stiches CommonJS, and ties up other lose ends of web-app development.


Hem is a project for compiling CommonJS modules when building JavaScript web applications. You can think of Hem as Bundler for Node, or Stitch on steroids. Or it is kind of like Yeoman, tailored specifically for spine.js

This is rather awesome, as it means you don't need to faff around with coping around JavaScript files. jQuery can be a npm dependency, so can jQueryUI and all your custom components. Hem will resolve dependencies dynamically, bundling them together into one file to be served up. Upon deployment, you can serialize your application to disk and serve it statically.

Hem was primarily designed for developing Spine.js based Single Page Web Applications (SPA's), so a major role it fills is to tie up some of the other lose ends of a frontend development project - things like running tests, precompiling code, and preparing it for deployment. It can even help out in the API connection stuff if your app needs that.


npm install -g hem


npm install -g git://github.com/spine/hem.git

or ...fun trick.

hem install -g hem 
git clone https://github.com/spine/hem.git
cd hem
npm link

this last approach is great if you want to customize hem for your own use, (...or for developing npm packages in general). Just fork and use you own path!


Hem has two types of dependency resolutions: Node modules and Stitch modules.

Node modules: Hem will recursively resolve any external Node modules your code references. This means that Spine, jQuery etc, can all be external Node modules - you don't have lots of libraries floating around your application. This also has the advantage of explicit versioning; you'll have much more control over external libraries.

Stitch modules: Hem will bundle up your whole application (without any static dependency analysis), automatically converting CoffeeScript (.coffee) and jQuery template (.tmpl) files. Hem doesn't use static analysis of your application to determine dependencies, as that's often not-viable considering the amount of dynamically loaded dependencies most applications use.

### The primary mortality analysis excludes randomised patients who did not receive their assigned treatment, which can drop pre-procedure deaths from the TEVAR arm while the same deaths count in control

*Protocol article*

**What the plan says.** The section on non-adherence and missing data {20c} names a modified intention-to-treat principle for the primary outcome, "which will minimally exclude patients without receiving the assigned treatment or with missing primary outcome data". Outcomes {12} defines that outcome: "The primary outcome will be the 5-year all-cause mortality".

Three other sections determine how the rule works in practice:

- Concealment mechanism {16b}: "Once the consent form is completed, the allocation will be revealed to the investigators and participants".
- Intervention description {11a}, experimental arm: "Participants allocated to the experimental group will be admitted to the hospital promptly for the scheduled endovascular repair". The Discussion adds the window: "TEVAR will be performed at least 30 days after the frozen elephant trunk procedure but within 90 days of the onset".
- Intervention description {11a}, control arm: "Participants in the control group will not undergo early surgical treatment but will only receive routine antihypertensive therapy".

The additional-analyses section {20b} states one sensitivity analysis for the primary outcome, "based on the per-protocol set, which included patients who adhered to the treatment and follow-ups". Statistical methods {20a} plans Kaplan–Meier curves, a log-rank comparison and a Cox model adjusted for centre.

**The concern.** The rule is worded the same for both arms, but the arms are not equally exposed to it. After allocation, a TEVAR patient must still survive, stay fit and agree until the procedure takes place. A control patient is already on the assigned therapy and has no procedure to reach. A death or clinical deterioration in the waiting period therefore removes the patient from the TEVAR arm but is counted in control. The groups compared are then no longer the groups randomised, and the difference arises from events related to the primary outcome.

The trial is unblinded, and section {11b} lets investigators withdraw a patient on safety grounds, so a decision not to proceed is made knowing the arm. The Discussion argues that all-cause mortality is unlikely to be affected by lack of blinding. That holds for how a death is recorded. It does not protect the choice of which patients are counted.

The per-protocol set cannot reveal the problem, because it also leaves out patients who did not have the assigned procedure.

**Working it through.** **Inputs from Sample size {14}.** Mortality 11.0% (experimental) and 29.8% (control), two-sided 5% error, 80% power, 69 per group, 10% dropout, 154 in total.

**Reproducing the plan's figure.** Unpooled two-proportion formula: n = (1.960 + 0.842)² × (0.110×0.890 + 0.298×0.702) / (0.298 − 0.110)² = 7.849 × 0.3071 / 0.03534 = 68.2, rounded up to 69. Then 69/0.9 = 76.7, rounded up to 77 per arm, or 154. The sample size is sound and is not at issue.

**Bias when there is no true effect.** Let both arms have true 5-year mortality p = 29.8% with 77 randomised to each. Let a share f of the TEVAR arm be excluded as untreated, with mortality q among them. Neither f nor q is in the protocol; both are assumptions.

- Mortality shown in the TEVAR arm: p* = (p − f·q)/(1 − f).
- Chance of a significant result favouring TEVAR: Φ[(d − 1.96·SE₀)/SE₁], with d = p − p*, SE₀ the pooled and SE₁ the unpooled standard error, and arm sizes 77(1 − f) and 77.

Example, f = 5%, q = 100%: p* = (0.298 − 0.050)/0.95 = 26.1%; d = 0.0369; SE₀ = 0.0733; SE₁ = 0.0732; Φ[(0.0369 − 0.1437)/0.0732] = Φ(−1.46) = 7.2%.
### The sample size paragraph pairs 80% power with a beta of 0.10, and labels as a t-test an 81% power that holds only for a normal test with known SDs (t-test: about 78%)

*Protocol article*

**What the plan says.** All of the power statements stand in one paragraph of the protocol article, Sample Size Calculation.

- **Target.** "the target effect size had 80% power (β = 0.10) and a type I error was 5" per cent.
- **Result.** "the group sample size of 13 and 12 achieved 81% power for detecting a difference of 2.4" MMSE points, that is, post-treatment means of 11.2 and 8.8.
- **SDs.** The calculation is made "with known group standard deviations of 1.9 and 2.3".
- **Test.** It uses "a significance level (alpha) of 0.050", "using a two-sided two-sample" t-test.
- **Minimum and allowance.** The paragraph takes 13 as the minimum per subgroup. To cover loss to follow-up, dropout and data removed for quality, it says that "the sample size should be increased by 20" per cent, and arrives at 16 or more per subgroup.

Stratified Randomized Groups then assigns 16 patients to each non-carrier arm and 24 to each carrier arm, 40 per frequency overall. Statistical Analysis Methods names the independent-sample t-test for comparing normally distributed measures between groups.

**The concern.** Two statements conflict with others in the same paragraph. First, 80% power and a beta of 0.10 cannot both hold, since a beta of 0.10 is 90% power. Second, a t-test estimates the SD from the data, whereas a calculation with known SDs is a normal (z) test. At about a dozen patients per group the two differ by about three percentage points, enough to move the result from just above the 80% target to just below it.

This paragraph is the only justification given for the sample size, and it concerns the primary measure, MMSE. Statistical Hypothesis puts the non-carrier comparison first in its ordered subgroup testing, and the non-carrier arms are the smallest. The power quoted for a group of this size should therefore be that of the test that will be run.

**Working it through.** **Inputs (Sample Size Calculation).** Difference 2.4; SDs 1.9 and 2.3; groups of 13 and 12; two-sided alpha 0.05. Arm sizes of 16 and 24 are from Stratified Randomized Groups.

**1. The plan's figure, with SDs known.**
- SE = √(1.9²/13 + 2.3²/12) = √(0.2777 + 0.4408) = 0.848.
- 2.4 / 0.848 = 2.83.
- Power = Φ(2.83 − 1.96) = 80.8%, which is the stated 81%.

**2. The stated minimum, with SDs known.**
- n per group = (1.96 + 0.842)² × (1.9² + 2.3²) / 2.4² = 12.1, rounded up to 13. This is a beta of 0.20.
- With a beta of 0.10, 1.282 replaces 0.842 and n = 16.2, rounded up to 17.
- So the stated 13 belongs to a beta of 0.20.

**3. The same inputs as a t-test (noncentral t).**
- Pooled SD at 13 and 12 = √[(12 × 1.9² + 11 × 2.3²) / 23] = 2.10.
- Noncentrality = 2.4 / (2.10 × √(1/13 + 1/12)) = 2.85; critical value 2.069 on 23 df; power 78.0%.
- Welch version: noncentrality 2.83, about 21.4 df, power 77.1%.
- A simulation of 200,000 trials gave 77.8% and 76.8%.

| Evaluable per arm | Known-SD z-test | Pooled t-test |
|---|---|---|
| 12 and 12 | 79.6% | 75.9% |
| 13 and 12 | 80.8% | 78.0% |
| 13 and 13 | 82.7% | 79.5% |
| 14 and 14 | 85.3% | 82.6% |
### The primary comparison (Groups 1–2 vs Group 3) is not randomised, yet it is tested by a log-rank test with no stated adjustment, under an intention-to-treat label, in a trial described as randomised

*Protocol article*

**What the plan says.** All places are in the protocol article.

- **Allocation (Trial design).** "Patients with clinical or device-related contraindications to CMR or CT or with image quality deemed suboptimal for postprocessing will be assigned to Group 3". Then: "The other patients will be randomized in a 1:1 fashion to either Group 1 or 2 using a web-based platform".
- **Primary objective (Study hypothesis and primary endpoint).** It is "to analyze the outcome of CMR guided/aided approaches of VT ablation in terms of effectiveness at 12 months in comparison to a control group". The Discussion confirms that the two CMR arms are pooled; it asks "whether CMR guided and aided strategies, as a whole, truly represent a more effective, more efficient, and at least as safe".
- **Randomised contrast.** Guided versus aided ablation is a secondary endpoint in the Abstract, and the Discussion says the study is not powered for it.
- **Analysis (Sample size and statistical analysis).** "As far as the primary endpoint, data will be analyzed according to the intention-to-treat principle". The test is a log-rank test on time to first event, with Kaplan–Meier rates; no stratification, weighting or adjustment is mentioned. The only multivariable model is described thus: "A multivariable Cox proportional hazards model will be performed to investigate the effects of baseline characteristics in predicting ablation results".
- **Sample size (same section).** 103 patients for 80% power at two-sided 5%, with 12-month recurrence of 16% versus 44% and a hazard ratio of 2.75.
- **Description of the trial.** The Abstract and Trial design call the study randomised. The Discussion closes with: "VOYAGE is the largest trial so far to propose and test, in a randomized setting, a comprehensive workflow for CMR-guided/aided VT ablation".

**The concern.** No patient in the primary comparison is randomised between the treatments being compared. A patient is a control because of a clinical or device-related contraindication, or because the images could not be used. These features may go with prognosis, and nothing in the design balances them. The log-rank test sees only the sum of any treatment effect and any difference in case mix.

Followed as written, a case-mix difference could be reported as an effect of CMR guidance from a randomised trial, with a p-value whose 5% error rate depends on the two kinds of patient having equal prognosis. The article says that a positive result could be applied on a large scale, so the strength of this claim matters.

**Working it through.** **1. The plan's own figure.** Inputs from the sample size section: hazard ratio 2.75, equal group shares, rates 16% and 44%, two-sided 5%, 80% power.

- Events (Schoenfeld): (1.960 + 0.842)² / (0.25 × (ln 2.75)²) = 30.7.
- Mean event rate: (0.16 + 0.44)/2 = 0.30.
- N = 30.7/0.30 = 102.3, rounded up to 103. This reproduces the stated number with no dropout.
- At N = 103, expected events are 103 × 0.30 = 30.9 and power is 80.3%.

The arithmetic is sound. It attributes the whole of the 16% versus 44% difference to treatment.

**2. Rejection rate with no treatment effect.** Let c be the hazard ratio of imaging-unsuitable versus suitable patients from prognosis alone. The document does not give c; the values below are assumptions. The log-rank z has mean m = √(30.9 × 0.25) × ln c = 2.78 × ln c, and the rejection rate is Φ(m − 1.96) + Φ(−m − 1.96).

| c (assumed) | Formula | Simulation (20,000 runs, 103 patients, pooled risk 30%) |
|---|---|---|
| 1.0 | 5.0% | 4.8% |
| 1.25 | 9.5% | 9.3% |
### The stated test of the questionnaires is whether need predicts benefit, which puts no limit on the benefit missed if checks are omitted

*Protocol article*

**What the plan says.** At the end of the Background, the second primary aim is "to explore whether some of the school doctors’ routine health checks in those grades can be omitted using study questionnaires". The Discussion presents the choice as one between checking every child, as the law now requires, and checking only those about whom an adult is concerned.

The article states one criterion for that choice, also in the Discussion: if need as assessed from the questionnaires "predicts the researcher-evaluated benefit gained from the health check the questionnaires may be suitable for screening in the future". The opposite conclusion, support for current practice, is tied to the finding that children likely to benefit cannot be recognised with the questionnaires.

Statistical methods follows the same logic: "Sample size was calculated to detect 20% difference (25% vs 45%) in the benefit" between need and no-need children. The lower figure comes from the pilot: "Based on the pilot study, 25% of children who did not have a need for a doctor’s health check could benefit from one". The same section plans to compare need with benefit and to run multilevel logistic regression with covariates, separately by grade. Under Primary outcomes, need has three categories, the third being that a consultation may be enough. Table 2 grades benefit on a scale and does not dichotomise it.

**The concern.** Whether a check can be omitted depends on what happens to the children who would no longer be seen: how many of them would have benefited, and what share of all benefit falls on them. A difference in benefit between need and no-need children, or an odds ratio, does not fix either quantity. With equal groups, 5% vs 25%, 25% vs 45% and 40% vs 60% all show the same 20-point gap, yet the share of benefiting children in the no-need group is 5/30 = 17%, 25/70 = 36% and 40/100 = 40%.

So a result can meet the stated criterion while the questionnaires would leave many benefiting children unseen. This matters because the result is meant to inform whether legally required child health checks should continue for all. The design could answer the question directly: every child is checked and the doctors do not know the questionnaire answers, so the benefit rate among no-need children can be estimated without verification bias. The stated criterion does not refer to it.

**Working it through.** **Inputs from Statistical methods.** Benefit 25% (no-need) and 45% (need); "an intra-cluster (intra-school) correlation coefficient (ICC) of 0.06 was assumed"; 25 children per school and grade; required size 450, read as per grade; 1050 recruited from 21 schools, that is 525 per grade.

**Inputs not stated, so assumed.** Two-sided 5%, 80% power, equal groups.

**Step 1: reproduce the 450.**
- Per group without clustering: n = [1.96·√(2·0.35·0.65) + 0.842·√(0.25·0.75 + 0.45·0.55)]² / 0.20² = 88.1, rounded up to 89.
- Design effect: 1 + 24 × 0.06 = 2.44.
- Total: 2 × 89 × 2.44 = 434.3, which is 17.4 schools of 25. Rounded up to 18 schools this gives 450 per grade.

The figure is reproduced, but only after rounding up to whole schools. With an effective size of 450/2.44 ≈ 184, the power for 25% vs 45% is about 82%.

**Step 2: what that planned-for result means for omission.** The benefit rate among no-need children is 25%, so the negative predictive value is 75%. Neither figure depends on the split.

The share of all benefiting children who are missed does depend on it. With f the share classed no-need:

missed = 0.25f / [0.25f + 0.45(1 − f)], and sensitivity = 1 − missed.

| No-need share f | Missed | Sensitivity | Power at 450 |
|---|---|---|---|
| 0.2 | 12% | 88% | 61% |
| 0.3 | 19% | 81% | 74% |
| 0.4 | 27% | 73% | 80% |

In a nutshell, Hem will make sure your application and all its dependencies are wrapped up in a single file, ready to be served to web browsers.


CommonJS modules are at the core of Hem, and are the format Hem aspects every module to adhere to. As well as ensuring your code is encapsulated and modular, CommonJS modules give you dependency management, scope isolation, and namespacing. They should be used in any JavaScript application that spans more than a few files.

To find out more about why CommonJS modules are a great solution to JavaScript dependency management, see the CommonJS guide

It's not that AMD pattern is bad by the way, just not the way hem went for now.

###The Format

The format is remarkably straightforward, but is something you'll have to adhere to in every file to make it work. CommonJS uses explicit exporting; so to expose a property inside a module to other modules, you'll need to do something like this:

In app/controllers/users.coffee:

class Users extends Spine.Controller

Explicitly export the Users object

module.exports = Users

The format mandates that a module object will be available in every module. However, if you're targeting both the CommonJS format, and a normal environment, you can do a conditional export, checking that the module object exists.

module?.exports = Users

###Requiring modules

Requiring other modules is just as straightforward; just use the require() function.

Users = require("controllers/users")

In Hem apps, all module paths are relative to the app folder - so don't require files relative to the specific module. CSS

##Styling your app

Hem will also bundle up all your application's CSS into one file, ready to serve up to clients. CSS encapsulation and modularity is just as important as JavaScript de-coupling (and can get as equally messy if it's not done right); Hem goes some way to help you with this. To compile CSS, Hem uses an excellent library called Stylus. Stylus is mostly a superset of CSS, and the normal CSS syntax will work just fine if that's all you want.

However the awesome part of Stylus is the extra syntactical sugar it brings to CSS. Features like optional braces and colons, mixins, variables and significant whitespace all vastly improve your application's CSS, and decreases the amount of typing necessary. In a nutshell, Stylus is to CSS as CoffeeScript is to JavaScript.

Stylus files are indicated by the .styl extension, and are automatically compiled down to CSS by Hem. This all happens in the background, so you don't need to worry about it.

Also in the pipeline is the ability to bundle up CSS from Node modules.


Hem has some good defaults (convention over configuration), but sometimes you'll need to change them, especially when adding libraries and dependencies.

For configuration, Hem uses a slug.json file, located in the root of your application. Hem expects a certain directory structure. A main JavaScript/CoffeeScript file under app/index, a main CSS/Stylus file under css/index and a public directory to serve static assets from. If you're using Spine.app, these will all be generated for you.